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The Tennessee Valley Authority (TVA) coordinated the first Utility Environmental Benchmarking Forum focused on the environmental footprint of leading utilities and how the industry can improve its environmental operations. The forum was held in Chattanooga, Tennessee at the Chattanoogan Hotel on May 11-12 and drew participants from American Electric Power, Bonneville Power Administration, Consumers Energy, DTE Energy, Dominion Resources, Duke Energy, Entergy, E.ON, Exelon, Florida Power & Light, Progress Energy, Pennsylvania Power & Light, Public Service Enterprise Group, Southern Co. and TVA [where are the NGO environmental groups?].

Formed as the Utility Environmental Footprint group, they represent a voluntary partnership of utility and other environmentally focused industry organizations [Huh?] that are willing to share their experiences and goals to stimulate environmental improvement. Attendees discussed how utilities can sustainably reduce their environmental impacts while producing power. Experts provided guidance in defining a utility environmental footprint, and best management practices were discussed.

Forum topics included defining a manageable utility footprint, reaching consensus on key environmental metrics, benchmarking based on similar definitional parameters and environmental best management practices that may impact a company's operations. Discussions revolved around such issues as air quality, climate change, land stewardship, natural resource management, waste minimization and water quality.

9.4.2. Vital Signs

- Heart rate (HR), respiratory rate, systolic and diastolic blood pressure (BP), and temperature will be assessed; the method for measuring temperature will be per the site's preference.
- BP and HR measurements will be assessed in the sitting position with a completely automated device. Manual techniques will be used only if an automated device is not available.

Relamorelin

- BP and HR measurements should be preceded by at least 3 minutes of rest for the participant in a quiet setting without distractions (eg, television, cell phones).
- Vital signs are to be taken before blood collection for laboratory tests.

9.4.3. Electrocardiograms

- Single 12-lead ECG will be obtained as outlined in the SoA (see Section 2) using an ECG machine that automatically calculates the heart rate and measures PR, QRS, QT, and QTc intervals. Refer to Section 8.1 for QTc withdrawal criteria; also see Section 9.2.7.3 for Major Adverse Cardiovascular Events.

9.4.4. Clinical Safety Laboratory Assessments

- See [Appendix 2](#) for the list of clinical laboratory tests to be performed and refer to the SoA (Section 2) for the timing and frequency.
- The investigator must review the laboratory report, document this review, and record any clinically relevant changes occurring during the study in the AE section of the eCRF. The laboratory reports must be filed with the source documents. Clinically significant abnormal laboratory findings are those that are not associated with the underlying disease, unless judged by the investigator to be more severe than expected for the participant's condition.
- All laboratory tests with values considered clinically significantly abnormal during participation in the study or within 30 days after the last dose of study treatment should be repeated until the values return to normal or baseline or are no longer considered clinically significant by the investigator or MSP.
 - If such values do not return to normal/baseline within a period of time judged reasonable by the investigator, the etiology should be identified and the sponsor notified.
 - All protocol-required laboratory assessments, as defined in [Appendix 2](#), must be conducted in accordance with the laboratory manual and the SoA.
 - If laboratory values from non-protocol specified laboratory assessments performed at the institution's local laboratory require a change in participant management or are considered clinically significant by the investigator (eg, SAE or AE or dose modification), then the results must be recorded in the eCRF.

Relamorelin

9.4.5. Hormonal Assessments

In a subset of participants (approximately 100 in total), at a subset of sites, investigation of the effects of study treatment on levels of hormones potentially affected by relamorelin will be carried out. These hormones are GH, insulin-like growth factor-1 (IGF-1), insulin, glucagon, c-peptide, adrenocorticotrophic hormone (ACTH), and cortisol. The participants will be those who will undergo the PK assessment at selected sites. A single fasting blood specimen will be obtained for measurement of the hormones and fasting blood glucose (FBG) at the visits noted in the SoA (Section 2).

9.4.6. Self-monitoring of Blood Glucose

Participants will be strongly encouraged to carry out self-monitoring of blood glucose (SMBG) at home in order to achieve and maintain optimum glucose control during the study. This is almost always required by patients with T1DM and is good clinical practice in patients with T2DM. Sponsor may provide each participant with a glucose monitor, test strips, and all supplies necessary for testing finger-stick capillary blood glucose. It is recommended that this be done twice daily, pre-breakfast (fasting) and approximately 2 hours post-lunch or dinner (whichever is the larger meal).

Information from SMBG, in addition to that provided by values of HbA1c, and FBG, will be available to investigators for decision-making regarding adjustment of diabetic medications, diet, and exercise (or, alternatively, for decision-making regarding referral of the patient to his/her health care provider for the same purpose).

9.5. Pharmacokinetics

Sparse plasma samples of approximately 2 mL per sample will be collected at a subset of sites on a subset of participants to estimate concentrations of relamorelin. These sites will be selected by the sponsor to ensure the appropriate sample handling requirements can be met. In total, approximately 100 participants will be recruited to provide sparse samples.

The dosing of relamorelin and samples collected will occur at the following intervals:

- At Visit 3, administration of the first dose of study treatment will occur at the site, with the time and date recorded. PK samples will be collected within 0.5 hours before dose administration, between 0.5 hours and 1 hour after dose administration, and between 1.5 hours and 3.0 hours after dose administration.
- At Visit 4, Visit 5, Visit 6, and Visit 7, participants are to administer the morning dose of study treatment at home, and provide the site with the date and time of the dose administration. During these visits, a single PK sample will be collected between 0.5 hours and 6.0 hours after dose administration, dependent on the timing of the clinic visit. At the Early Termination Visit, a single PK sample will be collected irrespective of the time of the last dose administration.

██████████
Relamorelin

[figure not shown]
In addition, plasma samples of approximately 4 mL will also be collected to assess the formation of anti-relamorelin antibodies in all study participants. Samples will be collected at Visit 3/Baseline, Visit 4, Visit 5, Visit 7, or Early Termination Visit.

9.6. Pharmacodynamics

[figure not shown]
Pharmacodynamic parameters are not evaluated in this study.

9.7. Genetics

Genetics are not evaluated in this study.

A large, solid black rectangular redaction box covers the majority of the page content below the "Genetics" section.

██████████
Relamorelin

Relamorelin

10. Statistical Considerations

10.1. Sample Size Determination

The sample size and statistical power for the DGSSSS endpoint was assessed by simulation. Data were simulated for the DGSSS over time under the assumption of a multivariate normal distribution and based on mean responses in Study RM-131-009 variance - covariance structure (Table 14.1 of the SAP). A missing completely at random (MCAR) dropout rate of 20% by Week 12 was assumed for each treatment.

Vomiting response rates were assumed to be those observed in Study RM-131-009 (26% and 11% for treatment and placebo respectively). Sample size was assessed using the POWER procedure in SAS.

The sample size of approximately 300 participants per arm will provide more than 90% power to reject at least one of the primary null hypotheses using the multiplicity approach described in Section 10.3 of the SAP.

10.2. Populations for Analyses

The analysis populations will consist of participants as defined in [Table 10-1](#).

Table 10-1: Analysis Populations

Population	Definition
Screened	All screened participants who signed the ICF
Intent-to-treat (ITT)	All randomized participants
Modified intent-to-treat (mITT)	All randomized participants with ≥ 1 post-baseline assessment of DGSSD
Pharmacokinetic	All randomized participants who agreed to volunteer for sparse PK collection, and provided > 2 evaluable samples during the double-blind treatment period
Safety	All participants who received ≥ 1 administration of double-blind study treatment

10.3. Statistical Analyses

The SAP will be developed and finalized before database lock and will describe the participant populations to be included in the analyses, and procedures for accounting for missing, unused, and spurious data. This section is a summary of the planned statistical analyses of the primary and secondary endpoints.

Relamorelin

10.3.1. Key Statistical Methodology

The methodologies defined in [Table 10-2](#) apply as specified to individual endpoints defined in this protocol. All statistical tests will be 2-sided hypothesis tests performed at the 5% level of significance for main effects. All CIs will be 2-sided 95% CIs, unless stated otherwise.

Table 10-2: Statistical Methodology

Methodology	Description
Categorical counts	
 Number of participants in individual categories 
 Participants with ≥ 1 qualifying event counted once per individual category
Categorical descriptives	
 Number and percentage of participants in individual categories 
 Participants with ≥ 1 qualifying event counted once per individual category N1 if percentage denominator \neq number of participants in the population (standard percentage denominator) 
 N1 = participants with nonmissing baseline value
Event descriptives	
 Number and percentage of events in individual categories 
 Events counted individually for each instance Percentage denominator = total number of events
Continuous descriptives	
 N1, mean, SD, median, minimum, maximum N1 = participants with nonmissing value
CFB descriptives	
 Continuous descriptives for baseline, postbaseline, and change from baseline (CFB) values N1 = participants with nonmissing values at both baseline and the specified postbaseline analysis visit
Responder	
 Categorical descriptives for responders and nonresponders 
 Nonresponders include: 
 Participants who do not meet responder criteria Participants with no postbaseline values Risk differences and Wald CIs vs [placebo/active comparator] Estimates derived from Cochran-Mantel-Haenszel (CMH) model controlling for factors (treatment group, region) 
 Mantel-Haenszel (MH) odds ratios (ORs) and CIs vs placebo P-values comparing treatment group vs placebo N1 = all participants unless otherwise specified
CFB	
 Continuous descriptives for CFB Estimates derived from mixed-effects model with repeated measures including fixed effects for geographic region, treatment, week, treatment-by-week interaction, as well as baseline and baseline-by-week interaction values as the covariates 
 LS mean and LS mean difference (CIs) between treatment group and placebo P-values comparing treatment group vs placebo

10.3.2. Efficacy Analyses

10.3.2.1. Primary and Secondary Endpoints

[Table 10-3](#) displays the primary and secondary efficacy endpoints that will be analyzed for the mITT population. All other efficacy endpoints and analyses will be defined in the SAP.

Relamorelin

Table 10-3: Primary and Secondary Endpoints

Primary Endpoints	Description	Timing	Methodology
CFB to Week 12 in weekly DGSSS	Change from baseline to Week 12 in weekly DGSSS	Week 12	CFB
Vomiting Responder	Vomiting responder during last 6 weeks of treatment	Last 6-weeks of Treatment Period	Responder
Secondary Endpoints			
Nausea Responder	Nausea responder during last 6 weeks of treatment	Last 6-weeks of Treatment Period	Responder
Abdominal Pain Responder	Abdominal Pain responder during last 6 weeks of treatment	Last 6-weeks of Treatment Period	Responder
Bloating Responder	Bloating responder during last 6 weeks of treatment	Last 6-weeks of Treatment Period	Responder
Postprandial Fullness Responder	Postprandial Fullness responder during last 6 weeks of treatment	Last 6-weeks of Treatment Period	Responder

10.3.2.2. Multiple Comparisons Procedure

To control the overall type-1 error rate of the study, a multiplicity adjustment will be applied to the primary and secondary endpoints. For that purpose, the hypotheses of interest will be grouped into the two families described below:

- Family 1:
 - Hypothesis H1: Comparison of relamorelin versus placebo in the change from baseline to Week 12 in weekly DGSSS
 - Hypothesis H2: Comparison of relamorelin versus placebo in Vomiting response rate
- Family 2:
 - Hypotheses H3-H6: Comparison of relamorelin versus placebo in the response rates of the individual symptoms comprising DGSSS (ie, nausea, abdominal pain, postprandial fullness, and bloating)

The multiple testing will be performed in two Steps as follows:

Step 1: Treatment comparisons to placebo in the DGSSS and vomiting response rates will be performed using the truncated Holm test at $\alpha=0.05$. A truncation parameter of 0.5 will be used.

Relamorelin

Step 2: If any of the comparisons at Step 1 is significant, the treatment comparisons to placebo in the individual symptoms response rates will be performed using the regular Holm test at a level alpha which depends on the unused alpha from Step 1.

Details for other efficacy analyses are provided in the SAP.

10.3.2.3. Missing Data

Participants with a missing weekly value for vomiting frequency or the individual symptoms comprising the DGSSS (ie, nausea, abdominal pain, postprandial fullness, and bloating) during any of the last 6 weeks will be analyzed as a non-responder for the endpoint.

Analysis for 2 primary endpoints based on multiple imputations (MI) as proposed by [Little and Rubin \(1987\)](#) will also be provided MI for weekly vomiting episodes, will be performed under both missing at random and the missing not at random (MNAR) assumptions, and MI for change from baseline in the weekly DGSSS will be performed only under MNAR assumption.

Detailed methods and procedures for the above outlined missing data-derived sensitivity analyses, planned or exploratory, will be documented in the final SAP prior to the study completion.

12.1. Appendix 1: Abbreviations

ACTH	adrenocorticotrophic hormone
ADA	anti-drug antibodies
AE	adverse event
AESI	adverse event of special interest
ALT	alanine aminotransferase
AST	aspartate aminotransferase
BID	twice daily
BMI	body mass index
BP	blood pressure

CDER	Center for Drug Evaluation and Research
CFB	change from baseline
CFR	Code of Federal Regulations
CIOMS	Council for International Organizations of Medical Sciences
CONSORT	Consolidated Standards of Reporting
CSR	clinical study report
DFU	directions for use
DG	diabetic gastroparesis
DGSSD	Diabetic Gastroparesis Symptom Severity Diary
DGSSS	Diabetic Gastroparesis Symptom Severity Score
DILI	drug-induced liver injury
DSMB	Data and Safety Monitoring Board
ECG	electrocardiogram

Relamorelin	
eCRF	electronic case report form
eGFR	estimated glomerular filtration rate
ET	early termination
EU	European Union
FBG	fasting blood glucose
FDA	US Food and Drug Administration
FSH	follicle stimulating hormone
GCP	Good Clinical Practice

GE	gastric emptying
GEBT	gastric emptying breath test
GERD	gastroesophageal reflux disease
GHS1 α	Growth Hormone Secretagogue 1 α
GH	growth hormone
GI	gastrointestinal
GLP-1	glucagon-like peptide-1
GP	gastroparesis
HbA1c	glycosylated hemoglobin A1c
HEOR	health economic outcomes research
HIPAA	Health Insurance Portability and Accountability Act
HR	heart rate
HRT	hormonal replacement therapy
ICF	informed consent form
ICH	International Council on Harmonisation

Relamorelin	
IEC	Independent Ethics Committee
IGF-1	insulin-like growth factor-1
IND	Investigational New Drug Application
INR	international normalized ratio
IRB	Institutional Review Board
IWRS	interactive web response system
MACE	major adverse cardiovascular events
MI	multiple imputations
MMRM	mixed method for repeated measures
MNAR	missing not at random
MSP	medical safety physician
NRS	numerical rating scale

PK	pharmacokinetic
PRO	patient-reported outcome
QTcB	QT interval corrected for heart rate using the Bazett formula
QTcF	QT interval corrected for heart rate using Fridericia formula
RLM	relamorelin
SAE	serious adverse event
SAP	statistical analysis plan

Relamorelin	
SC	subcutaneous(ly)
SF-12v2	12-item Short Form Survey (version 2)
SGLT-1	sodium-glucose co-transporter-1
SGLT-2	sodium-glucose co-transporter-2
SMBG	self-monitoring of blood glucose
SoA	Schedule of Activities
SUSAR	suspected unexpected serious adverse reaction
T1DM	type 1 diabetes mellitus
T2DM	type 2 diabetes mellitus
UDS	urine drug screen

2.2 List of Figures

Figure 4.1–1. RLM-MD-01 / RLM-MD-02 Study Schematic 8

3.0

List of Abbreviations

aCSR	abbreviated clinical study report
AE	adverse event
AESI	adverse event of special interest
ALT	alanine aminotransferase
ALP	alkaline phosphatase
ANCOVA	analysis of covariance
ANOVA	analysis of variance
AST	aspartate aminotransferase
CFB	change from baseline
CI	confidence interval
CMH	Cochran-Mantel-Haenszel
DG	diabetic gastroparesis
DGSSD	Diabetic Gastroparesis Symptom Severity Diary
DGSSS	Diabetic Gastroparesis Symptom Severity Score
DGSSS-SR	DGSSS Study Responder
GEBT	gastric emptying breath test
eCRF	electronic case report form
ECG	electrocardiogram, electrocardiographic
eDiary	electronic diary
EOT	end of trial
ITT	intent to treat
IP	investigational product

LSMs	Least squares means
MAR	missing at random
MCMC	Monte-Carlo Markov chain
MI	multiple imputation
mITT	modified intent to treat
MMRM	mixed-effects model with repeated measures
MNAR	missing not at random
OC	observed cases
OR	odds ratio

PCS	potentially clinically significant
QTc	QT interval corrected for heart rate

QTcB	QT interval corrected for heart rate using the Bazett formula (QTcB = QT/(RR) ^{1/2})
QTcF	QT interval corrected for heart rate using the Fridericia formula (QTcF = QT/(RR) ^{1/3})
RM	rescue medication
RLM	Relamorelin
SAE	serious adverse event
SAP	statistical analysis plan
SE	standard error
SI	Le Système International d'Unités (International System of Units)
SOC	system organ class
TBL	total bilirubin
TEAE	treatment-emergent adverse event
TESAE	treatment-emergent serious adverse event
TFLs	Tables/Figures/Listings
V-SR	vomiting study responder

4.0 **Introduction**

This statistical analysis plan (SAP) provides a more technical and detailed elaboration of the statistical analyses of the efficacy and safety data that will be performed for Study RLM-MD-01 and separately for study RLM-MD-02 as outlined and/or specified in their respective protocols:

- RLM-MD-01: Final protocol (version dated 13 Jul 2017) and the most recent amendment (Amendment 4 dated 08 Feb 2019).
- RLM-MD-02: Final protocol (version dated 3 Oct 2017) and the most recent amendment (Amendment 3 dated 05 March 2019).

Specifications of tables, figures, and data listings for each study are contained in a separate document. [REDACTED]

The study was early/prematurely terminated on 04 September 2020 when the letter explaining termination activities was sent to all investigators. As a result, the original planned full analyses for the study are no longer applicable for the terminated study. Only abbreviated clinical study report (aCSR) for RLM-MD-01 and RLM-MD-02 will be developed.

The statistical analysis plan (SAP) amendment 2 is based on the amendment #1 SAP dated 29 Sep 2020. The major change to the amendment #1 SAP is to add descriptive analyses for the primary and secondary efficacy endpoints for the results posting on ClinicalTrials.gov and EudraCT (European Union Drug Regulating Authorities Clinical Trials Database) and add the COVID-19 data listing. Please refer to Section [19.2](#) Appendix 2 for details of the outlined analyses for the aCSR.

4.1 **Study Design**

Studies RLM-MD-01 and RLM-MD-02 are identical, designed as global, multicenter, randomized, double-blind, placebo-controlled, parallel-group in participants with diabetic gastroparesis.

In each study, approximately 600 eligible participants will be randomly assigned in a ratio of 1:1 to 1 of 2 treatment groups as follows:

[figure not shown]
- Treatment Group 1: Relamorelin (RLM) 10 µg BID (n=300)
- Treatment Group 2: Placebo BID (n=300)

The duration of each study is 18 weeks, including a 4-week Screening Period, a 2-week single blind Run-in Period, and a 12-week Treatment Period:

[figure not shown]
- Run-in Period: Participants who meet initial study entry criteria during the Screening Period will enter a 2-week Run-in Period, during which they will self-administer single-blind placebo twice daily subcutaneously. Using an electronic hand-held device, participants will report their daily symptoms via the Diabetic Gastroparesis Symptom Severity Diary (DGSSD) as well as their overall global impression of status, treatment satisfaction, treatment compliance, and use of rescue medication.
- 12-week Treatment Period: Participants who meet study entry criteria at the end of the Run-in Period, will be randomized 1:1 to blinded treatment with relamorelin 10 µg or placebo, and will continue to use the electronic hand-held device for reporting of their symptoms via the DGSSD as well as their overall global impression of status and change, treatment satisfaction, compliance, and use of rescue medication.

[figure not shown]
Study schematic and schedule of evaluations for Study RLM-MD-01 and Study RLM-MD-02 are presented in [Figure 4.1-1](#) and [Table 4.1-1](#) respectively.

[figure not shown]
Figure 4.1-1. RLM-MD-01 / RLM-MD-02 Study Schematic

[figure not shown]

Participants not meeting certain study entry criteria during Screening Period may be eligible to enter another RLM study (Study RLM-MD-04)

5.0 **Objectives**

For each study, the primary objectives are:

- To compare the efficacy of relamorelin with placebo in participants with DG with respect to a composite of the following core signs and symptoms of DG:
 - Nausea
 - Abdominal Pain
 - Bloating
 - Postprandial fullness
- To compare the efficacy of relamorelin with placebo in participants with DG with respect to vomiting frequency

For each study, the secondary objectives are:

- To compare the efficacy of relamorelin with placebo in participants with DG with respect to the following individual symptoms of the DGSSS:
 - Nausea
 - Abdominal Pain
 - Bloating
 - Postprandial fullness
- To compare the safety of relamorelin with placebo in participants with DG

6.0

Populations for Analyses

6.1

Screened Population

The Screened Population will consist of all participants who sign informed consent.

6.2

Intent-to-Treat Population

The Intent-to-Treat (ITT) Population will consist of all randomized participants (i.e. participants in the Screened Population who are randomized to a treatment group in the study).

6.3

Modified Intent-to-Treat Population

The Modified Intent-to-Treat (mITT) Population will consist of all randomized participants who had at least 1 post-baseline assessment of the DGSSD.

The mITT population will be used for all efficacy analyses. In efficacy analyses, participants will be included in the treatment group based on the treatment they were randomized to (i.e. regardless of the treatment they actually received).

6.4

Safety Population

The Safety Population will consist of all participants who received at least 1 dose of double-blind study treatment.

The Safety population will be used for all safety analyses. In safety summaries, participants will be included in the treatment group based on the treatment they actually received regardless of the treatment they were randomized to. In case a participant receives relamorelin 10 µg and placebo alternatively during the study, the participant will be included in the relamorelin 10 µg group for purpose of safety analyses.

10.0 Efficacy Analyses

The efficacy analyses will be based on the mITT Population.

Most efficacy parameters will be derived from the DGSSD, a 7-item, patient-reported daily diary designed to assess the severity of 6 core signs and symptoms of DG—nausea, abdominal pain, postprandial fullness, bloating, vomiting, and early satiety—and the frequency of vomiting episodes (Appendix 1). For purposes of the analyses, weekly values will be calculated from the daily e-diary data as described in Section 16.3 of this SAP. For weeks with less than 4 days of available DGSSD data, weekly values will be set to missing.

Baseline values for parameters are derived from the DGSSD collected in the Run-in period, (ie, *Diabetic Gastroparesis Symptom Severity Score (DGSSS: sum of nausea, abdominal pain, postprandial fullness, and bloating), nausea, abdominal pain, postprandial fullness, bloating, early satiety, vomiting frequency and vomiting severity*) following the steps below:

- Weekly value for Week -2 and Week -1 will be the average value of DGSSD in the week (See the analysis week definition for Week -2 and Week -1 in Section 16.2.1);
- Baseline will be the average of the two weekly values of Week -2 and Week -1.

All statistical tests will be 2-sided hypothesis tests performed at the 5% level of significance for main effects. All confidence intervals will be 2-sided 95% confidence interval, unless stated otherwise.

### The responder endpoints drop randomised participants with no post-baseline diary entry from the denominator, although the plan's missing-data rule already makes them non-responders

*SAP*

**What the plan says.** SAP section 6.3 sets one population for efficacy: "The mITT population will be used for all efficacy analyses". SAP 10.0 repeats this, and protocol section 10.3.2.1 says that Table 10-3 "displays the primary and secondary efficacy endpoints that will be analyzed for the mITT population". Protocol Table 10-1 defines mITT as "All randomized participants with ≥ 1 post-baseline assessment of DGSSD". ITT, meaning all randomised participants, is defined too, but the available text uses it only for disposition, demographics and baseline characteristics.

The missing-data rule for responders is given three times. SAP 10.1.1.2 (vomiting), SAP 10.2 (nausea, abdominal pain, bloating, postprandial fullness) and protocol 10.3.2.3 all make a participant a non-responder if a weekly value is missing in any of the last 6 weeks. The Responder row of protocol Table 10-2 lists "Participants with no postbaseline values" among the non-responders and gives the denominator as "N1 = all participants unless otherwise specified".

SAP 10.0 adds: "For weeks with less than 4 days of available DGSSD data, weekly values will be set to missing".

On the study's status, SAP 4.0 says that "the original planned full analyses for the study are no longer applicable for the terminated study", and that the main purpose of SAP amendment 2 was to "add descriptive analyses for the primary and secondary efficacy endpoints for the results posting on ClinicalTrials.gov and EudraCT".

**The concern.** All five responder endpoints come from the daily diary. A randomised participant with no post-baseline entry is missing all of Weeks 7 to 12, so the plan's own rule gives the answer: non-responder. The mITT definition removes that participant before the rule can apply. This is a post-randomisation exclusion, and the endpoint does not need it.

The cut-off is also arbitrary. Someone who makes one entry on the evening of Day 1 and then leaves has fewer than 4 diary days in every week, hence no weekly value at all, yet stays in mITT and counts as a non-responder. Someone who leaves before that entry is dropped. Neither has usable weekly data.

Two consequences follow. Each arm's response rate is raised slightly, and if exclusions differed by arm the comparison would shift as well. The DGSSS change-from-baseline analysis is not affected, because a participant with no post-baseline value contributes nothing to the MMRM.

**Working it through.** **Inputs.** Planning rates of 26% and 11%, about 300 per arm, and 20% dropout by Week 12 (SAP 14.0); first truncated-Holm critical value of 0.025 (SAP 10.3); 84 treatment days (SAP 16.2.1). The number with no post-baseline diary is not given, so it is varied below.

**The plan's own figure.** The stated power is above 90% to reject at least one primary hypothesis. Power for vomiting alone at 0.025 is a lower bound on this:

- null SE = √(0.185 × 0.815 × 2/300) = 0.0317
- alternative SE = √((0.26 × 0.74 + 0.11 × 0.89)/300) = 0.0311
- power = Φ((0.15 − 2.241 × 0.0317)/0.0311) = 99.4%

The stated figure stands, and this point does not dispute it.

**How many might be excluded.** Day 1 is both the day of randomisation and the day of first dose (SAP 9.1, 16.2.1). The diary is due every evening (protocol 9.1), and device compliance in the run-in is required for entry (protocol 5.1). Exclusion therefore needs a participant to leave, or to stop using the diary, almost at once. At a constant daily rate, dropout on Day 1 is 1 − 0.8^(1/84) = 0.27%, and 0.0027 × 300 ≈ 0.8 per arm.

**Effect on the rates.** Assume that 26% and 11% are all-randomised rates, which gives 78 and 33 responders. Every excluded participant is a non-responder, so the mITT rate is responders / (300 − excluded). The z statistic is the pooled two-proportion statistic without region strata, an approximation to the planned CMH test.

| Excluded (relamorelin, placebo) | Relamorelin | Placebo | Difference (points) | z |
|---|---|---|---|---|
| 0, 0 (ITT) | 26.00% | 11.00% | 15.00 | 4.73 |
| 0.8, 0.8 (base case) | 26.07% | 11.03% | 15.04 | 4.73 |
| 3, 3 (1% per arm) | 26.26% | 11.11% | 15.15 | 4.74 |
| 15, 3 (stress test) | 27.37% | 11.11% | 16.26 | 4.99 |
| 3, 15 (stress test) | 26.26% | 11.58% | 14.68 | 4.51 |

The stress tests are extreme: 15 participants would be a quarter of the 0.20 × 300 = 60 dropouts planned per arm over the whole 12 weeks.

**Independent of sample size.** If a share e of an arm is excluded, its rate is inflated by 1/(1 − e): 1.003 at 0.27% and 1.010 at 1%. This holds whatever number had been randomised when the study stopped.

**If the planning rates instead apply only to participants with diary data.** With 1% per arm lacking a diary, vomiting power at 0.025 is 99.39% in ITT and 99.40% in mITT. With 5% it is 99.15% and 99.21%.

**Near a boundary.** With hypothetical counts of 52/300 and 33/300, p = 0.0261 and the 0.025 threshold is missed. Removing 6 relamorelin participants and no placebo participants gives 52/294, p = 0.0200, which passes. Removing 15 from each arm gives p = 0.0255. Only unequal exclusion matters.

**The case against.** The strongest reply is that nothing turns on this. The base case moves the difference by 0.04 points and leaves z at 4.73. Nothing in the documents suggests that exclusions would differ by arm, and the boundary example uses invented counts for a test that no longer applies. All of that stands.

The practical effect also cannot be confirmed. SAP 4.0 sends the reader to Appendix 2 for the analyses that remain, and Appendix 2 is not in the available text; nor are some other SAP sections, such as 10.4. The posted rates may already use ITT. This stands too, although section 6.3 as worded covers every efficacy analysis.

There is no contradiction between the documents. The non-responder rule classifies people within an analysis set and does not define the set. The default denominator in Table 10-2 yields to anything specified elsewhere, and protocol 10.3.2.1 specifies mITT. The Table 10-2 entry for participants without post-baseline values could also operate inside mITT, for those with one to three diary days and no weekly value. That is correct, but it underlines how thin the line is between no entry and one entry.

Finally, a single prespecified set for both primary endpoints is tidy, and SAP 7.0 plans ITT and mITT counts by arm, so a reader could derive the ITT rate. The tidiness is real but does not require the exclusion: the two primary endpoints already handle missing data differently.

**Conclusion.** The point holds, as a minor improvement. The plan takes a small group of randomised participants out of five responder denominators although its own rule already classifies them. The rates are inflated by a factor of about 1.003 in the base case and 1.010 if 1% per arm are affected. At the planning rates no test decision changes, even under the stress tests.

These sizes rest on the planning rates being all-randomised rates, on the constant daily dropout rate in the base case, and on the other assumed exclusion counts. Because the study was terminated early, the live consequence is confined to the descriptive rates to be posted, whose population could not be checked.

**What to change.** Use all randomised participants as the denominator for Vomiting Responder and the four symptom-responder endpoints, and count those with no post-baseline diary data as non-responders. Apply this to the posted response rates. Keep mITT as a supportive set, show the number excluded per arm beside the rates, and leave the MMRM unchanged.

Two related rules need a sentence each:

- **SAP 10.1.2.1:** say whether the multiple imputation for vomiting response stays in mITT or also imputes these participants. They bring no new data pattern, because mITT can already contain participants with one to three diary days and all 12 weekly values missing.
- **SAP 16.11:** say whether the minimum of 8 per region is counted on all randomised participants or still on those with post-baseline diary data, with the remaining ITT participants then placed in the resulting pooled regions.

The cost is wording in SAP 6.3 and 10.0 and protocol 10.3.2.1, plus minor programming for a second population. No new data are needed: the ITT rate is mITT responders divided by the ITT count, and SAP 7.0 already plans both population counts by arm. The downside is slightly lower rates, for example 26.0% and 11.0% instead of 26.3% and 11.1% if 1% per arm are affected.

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The Tennessee Valley Authority, a corporation owned by the U.S. government, provides electricity for utility and business customers in most of Tennessee and parts of Alabama, Mississippi, Kentucky, Georgia, North Carolina and Virginia – an area of 80,000 square miles with a population of 9 million. TVA operates 29 hydroelectric dams, 11 coal-fired power plants, three nuclear plants and 11 natural gas-fired power facilities and supplies up to 36,000 megawatts of electricity, delivered over 16,000 miles of high-voltage power lines. TVA also provides flood control, navigation, land management and recreation for the Tennessee River system and works with local utilities and state and local governments to promote economic development across the region. TVA, which makes no profits and receives no taxpayer money, is funded by sales of electricity to its customers. Electricity prices in TVA's service territory are below the national average. (PRNewswire, 6/8/2010)